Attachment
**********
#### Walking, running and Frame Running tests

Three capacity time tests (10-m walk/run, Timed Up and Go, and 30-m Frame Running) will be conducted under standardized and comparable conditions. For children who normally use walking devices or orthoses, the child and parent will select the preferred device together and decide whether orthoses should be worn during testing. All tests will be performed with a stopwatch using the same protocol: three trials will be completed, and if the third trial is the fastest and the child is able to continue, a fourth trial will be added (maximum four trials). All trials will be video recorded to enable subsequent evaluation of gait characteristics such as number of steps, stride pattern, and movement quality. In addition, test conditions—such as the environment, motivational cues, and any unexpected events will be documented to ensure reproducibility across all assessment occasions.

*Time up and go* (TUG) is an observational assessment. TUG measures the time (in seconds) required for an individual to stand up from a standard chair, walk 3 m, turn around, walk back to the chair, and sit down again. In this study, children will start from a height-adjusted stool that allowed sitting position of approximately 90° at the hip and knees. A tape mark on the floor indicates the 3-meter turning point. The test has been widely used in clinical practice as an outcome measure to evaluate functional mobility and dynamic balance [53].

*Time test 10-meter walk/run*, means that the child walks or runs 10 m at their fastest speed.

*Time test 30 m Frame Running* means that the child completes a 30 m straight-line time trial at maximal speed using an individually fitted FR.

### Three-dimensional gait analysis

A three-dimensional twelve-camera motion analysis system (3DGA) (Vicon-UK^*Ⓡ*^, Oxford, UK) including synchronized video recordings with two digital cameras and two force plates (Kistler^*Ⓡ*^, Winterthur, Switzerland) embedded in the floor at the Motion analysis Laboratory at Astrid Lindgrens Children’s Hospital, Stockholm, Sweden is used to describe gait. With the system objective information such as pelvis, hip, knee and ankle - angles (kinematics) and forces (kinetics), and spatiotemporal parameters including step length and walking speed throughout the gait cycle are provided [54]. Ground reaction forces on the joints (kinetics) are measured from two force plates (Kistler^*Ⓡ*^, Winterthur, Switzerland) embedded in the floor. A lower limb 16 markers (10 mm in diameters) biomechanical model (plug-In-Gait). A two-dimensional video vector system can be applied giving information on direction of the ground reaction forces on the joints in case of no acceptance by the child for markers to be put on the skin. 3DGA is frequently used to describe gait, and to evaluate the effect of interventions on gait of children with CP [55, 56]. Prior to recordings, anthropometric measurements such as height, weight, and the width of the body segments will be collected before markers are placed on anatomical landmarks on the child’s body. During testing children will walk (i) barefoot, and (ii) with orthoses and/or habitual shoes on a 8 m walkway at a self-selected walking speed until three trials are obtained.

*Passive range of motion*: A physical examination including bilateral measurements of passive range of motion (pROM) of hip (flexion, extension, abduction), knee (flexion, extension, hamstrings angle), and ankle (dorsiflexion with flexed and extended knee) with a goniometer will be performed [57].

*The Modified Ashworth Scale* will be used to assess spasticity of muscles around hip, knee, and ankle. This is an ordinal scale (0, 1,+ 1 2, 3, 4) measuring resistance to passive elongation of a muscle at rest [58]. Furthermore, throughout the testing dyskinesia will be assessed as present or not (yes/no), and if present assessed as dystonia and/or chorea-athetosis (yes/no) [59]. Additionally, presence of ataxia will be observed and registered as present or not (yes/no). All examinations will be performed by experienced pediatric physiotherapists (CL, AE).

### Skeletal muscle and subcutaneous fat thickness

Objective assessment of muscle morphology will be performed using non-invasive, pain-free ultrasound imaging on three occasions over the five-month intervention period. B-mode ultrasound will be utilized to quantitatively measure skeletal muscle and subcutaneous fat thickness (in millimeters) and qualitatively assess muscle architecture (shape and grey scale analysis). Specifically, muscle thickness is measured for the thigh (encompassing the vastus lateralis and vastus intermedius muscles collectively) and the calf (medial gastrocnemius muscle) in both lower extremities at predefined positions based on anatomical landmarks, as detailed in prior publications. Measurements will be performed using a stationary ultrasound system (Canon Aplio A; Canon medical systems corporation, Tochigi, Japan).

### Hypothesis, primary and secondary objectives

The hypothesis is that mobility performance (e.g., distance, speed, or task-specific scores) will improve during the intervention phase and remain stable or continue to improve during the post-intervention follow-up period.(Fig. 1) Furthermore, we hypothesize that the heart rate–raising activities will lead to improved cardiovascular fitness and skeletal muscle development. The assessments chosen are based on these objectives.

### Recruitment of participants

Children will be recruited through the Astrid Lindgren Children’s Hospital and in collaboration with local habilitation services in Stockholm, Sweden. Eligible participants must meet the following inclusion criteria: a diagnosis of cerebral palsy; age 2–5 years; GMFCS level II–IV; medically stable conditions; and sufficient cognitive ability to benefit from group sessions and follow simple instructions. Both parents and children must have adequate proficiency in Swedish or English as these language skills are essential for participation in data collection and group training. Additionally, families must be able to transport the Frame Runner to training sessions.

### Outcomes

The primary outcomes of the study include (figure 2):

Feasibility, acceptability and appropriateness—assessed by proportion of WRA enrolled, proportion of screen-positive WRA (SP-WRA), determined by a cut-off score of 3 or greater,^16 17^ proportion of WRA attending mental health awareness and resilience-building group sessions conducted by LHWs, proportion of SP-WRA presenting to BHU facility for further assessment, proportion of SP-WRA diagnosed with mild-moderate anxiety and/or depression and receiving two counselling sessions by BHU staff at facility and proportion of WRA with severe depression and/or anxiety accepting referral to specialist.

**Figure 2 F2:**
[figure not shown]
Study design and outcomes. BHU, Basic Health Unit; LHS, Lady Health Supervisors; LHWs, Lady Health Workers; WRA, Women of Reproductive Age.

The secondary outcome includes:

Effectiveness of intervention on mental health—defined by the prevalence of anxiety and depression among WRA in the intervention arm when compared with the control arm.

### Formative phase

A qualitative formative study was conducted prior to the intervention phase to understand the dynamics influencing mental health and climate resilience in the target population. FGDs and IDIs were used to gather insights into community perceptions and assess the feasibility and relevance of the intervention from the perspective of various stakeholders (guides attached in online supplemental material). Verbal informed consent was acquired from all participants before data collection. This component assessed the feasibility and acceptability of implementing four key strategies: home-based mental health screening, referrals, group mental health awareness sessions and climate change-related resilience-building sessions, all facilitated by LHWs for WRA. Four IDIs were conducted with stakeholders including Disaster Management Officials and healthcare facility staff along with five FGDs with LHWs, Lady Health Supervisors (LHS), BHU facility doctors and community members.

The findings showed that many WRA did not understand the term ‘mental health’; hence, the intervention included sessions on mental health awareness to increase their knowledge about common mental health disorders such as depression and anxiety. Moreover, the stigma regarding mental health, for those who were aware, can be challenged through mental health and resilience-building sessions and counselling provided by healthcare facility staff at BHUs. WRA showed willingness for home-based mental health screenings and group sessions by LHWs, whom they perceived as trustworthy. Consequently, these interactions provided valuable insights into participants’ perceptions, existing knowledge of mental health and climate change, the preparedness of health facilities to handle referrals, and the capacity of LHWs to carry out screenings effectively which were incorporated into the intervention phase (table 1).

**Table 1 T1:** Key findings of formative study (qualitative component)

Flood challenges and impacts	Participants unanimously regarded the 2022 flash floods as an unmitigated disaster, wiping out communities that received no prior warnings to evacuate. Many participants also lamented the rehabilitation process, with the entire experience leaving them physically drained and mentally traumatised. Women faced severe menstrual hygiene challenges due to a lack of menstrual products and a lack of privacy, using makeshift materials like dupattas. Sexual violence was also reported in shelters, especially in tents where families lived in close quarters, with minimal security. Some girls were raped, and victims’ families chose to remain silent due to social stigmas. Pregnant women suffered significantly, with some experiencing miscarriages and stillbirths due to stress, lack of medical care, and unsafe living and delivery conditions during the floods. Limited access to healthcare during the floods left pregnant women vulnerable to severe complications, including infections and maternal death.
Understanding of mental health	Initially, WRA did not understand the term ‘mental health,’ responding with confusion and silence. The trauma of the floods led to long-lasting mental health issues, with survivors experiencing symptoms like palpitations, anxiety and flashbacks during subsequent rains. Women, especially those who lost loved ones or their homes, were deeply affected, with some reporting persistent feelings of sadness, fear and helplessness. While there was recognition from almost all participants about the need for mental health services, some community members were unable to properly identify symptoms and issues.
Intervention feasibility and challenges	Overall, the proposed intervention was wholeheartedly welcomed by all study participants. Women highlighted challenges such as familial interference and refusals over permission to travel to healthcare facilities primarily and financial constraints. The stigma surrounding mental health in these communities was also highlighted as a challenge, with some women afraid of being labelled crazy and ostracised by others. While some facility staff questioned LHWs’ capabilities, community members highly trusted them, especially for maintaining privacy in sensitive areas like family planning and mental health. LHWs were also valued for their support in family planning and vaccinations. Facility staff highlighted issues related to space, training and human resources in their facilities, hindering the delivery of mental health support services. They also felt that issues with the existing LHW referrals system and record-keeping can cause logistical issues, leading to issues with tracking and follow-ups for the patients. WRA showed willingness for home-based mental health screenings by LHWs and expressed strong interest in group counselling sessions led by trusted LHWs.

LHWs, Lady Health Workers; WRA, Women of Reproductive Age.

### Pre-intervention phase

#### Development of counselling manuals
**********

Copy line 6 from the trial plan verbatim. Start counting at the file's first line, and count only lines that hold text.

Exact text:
### Three-dimensional gait analysis